with uncommon vigor and fideRev. John Eliot's Life and Cha-lity.

racter, as a Christian and as a As a Christian, he was emi. Minister to a particular Church nent for fasting and prayer. He and Congregation, abridged viewed these instrumental duties from Dr. Cotton Mather-His of religion of great importance Death, and some circumstances to promote vital piety. He not preceding and attending it. only made it his daily practice

to perform secret prayer; but R. Eliot's character in ear he would, not uncommonly, set

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in a former number. He sup- with fasting in secret places beported, to the last, the reputation fore the God of heaven ; espehe then gained-lived and died cially, when there was any rein the high esteem of good markable difficulty before him, men, as a Christian, a minister, he took this way to encounter and an evangelist to the Indians. and overcome it; being of Dr.

His character as a Missionary Preston's mind, “That when to the natives has been placed we would have any great things before the eye of the reader in to be accomplished, the best posome preceding numbers : what licy is to work by an engine, remains is to delineate his cha- which the world sees nothing racter as a Christian and as a Mi- of.” He could say, as a pious mister connected with a particu- man did upon his death-bed : lar church and society. This “ I thank God, I have loved fas. will be abridged from Dr. Cotton ting and prayer with all my Mather, who resided near him, heart.” He kept his heart in a and had a particular acquaint- frame for prayer with a wonderance with him, and viewed him, ful constancy; and was contias we shall see, as an eminent nually, as opportunities presentChristian ; and as a pious, zeal- ed, exciting all about him to this. ous, indefatigable, and very use- When he heard any considera-ful minister.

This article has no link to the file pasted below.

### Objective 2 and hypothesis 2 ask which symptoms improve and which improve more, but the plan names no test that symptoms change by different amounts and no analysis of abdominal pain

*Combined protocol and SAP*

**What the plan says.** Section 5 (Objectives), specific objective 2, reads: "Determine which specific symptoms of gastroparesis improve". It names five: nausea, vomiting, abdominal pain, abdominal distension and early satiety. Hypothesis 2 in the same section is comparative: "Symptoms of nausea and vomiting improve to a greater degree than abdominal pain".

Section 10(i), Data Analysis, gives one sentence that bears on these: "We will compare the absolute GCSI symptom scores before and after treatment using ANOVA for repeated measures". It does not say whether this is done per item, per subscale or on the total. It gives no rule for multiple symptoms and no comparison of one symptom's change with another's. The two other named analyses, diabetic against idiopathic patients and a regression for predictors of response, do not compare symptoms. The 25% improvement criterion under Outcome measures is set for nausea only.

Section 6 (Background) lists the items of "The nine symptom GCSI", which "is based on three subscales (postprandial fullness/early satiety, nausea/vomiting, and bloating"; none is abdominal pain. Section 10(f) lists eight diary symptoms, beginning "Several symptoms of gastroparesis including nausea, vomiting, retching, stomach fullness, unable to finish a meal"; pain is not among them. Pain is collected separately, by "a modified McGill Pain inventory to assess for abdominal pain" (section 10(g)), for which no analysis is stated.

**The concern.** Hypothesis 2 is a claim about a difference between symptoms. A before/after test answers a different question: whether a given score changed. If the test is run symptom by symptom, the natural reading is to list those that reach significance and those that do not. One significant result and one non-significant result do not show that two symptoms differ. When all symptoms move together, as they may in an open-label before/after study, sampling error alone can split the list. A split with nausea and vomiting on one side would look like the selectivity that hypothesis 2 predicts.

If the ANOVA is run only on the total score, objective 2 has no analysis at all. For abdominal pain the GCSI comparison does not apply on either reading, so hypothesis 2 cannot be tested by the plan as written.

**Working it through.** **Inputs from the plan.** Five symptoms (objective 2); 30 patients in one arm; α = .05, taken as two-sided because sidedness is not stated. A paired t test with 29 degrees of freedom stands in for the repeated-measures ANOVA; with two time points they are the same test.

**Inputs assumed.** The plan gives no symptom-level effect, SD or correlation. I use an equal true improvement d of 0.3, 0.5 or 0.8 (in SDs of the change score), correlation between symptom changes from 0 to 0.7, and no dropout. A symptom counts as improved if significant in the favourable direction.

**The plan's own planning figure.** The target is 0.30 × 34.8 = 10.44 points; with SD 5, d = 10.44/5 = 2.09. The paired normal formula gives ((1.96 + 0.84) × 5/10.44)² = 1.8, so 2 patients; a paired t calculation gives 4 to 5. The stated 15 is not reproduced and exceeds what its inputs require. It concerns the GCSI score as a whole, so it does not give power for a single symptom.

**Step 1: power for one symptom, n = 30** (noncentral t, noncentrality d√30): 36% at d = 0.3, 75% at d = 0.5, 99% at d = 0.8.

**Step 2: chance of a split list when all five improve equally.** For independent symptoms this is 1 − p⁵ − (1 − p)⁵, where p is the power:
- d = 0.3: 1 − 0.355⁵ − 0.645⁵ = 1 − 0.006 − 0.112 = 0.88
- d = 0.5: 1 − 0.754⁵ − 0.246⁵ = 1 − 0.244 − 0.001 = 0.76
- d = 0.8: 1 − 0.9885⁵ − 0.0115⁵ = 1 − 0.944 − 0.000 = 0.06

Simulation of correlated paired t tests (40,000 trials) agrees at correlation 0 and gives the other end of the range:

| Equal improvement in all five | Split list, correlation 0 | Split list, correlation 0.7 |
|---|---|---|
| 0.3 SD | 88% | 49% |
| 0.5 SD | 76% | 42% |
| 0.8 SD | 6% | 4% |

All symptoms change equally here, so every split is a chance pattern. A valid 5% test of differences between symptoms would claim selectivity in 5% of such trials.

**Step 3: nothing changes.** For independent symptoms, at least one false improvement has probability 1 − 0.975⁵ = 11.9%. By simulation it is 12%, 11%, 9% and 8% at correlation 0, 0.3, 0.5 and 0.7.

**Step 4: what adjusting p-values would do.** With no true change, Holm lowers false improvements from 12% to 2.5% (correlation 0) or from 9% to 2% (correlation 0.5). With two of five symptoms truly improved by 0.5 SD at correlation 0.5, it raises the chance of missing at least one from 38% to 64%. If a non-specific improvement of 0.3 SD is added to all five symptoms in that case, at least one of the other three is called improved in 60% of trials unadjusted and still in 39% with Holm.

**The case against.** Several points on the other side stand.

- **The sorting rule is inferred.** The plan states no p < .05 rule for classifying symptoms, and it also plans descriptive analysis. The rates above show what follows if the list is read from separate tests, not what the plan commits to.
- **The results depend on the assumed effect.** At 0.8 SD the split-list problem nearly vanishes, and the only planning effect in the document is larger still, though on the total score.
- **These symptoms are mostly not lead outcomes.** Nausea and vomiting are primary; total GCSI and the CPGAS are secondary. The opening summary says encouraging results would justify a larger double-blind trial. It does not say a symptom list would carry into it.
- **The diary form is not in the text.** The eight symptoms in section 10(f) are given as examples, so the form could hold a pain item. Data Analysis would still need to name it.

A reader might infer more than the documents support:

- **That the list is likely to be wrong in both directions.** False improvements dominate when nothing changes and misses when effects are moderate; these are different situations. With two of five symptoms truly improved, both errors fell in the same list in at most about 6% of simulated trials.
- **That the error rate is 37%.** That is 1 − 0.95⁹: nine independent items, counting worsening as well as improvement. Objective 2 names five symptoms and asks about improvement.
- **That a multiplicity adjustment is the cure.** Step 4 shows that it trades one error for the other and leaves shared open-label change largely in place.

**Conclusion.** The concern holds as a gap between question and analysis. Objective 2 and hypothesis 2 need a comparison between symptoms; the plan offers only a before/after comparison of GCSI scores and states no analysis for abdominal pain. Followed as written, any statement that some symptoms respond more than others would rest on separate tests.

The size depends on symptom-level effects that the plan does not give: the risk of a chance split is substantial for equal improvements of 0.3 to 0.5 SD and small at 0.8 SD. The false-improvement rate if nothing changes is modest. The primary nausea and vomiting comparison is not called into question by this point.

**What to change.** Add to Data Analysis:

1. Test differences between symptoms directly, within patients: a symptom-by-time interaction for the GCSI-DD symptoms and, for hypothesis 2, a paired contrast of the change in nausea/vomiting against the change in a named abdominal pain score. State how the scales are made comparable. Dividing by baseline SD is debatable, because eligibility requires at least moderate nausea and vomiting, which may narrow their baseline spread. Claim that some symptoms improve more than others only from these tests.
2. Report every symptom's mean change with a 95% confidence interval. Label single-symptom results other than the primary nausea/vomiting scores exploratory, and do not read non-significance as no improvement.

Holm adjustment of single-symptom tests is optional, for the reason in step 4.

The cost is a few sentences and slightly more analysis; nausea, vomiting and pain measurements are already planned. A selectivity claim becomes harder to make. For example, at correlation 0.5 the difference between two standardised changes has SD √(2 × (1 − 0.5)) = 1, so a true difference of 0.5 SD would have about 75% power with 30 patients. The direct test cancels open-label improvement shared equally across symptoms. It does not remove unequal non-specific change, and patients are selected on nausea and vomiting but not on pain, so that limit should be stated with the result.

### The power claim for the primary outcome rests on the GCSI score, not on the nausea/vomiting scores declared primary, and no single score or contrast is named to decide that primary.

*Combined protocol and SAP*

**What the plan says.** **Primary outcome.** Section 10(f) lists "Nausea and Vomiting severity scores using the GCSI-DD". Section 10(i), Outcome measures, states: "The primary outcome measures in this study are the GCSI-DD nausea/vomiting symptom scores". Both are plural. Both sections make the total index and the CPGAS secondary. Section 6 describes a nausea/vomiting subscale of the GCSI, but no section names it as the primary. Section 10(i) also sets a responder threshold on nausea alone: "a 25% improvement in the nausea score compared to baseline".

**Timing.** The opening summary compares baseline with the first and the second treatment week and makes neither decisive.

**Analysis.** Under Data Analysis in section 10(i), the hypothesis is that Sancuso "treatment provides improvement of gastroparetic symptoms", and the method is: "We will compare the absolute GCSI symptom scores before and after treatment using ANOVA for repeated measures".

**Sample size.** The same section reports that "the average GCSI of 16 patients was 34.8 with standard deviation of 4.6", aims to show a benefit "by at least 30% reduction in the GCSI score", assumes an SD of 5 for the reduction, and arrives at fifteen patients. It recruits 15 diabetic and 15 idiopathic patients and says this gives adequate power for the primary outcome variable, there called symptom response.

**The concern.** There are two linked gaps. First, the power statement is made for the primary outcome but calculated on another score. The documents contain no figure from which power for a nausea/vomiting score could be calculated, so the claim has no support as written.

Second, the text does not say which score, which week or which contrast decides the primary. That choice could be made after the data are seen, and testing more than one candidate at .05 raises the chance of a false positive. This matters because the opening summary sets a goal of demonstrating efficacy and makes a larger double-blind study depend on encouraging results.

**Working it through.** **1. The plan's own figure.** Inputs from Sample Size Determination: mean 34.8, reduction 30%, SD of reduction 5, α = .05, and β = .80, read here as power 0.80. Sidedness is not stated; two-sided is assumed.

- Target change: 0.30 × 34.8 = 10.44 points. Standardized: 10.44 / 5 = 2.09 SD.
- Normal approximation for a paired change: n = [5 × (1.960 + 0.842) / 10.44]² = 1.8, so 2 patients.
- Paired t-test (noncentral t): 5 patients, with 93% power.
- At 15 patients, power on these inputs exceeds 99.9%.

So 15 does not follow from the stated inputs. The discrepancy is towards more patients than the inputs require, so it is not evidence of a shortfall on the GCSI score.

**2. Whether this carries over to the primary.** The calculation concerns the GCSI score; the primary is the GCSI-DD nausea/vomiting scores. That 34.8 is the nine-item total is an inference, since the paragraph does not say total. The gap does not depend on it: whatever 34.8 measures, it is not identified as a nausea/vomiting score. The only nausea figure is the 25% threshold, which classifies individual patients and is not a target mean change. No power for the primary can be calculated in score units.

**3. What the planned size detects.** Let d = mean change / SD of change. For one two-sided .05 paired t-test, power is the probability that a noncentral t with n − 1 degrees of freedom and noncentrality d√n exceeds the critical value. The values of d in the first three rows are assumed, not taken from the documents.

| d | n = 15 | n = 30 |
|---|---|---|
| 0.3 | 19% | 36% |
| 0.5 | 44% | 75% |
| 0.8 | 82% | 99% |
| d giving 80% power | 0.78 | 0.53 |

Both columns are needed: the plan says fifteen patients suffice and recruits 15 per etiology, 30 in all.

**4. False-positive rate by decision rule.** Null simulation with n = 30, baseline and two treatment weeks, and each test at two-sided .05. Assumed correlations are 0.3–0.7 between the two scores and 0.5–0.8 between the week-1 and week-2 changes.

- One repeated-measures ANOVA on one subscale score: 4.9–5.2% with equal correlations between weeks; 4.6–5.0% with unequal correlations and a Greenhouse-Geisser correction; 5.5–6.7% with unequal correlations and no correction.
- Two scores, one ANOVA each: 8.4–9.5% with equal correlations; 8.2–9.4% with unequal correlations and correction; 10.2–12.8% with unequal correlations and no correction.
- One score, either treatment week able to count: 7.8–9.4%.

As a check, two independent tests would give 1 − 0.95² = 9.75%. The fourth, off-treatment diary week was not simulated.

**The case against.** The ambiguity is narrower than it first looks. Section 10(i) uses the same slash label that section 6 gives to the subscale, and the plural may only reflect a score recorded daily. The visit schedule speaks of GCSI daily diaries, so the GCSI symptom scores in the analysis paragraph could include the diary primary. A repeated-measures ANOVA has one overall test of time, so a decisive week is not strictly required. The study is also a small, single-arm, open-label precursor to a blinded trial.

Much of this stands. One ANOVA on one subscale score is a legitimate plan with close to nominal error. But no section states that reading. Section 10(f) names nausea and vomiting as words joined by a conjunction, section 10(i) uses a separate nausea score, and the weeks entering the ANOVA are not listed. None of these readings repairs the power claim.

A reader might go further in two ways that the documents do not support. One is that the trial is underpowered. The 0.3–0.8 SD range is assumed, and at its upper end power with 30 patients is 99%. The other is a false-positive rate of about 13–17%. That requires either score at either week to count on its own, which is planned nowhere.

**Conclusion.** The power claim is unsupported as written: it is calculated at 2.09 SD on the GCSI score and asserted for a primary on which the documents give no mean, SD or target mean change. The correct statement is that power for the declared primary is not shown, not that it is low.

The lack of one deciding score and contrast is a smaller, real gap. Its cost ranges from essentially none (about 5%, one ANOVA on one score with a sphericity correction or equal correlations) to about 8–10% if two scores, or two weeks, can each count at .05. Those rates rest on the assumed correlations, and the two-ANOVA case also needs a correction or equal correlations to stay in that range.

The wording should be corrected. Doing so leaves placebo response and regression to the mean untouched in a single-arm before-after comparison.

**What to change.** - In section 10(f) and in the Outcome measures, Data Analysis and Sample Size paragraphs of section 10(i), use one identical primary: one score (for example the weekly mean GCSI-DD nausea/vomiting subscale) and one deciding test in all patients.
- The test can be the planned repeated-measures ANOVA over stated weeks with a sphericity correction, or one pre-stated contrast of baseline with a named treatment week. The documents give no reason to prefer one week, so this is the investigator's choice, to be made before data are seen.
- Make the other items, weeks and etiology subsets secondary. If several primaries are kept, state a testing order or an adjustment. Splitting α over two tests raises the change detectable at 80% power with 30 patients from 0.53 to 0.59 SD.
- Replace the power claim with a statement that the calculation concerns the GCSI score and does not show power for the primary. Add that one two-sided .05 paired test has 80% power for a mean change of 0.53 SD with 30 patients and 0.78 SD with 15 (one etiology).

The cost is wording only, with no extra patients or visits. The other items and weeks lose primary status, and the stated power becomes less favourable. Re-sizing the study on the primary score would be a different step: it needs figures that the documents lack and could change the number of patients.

ble news, his usual and speedy Mr. Eliot, as a Christian, ap- reflection upon it would be, peared devout, heavenly-minded, “ Brethren, let us turn all this submissive to the will of God into prayer.” When he came under trying dispensations of to an house, that he was intihis Providence ; was modest and mately acquainted with, he humble ; and was distinguished would often say, " Come, let us by a careful attention to the so- not have a visit without a prayer:

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Seized then wenst, uza surtas tare temiz: X2, ve mad Aria de passed oue dar, we cu trga ** tis , und neue te person of the sacred untosas Serves as Bris SET sa undece aguas the jace na andera Is 2:2.ee pee the view, he would preserve it to

sursaires ! of temporos : a la his Erst score of a rige, sich

I do sieb space, as ren others from his ows happr er se prizs, sa crowd, as well as : perience. By a frequent persez dioses, we see the progress sal of the sacred račune, he he SE Listocacigacher and came an eminent textuary, which trzeg: Was a gocaddresses sa ise stated periods of pour not only in his Christian couro,

was of siaguiar benent to his er return, we let the poison wors in Sabor arisz be proper anti- but in his pastoral labors. dore in time. No doubt imorning and ressing prayers are indispensable du

attentive, tke disorders of the mind. ties; and some part of our time ought as well as the diste:npers of the body every day to be dedicated to God, as We must know, when any glance or an acknowledgment, that the whole ill nature, fuss, or discoutea: comes of var time is his gift. But we ought across our minds: And to turu our to take care, that our formal petitions thoughts to God upon that emergrut do not supersede our babitsal, and occasion, by a mental prayer, is inconstant endeavors. If upon the first standy to withdraw the mind from motions towards anger, impatience, evil

, to retrret the bad design, before uncharitableness, &c. we, without de it has made any advance in our hearts, tar; upon the spot, praved to God, and to endeavor after the opposite and invoked his aid, this would be virtue." upon every incident, an expedient to

Seed's Serarons, w. i. p. 250, &c. expel bad thoughts before they had gotten full possession of the heart,

† “ Dr. Samuel Amesley, a dissent. by bringing others more worthy into ing minister in London, in the their room. We must feel, if we als century, took up a custom, is as